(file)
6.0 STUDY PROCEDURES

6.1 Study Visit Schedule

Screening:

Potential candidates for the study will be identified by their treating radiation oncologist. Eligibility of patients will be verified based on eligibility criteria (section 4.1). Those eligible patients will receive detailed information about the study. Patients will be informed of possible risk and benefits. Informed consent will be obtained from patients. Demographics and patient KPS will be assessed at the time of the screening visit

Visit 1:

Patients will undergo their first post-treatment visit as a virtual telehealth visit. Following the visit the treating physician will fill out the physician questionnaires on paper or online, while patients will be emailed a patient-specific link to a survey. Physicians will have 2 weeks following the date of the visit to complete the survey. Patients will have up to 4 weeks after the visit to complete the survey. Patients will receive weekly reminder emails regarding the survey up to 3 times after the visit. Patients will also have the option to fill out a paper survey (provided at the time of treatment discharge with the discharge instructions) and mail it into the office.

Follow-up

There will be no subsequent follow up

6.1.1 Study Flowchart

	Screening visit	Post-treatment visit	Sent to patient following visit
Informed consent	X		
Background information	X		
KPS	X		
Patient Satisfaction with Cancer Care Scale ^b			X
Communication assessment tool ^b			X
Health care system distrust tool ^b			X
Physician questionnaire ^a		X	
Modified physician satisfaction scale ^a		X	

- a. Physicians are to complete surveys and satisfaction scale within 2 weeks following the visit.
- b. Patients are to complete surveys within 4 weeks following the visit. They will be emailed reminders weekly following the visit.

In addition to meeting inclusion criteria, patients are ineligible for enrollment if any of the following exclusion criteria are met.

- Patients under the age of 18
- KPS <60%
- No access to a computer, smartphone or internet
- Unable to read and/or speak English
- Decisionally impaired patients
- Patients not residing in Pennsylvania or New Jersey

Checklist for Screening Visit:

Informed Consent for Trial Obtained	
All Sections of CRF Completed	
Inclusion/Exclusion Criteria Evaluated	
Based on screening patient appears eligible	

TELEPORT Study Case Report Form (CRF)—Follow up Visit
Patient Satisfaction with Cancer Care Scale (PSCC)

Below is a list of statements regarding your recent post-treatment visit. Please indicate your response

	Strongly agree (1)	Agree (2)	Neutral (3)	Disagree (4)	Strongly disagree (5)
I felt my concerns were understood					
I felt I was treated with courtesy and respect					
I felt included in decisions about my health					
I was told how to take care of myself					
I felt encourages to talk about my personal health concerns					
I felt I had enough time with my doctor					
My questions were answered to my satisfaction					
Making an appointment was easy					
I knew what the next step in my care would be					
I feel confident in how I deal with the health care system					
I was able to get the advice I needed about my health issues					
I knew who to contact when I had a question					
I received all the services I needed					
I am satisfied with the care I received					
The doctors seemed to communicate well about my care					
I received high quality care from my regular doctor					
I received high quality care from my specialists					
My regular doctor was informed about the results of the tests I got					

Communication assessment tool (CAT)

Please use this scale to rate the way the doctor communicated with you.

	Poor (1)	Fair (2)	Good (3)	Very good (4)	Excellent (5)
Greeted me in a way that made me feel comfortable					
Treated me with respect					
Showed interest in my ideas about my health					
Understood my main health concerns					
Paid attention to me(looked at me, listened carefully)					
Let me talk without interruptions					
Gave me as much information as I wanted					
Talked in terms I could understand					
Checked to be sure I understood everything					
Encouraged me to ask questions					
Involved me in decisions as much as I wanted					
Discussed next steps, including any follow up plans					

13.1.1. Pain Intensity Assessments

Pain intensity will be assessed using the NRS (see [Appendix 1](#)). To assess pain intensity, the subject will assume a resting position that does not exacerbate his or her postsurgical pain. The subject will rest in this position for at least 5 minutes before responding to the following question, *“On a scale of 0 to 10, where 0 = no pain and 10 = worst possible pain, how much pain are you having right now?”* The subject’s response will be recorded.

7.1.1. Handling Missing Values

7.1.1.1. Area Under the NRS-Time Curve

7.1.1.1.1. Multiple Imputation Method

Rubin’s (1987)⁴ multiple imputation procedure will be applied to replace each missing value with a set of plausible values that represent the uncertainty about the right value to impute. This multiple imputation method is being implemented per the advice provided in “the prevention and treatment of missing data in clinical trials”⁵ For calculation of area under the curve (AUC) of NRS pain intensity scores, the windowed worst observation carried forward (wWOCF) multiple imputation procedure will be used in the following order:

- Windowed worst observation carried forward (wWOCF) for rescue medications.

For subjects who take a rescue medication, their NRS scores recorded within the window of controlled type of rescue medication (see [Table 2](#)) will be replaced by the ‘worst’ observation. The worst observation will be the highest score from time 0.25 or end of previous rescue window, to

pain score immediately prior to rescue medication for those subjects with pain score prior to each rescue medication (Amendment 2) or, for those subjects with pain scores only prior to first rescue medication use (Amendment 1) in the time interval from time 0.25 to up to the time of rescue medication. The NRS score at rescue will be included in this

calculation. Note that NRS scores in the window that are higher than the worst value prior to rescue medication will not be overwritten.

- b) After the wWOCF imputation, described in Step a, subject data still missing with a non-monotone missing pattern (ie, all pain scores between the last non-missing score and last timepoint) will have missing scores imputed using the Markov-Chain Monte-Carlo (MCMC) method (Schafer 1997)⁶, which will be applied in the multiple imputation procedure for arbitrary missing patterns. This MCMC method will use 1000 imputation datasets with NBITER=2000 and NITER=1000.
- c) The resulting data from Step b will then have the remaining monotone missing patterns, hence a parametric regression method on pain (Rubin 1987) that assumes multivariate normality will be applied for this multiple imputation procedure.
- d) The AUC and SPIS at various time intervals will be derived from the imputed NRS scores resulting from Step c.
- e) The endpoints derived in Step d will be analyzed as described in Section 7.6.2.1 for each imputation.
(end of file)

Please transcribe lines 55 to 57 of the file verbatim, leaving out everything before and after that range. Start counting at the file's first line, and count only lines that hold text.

Communication assessment tool (CAT)

Please use this scale to rate the way the doctor communicated with you.

	Poor (1)	Fair (2)	Good (3)	Very good (4)	Excellent (5)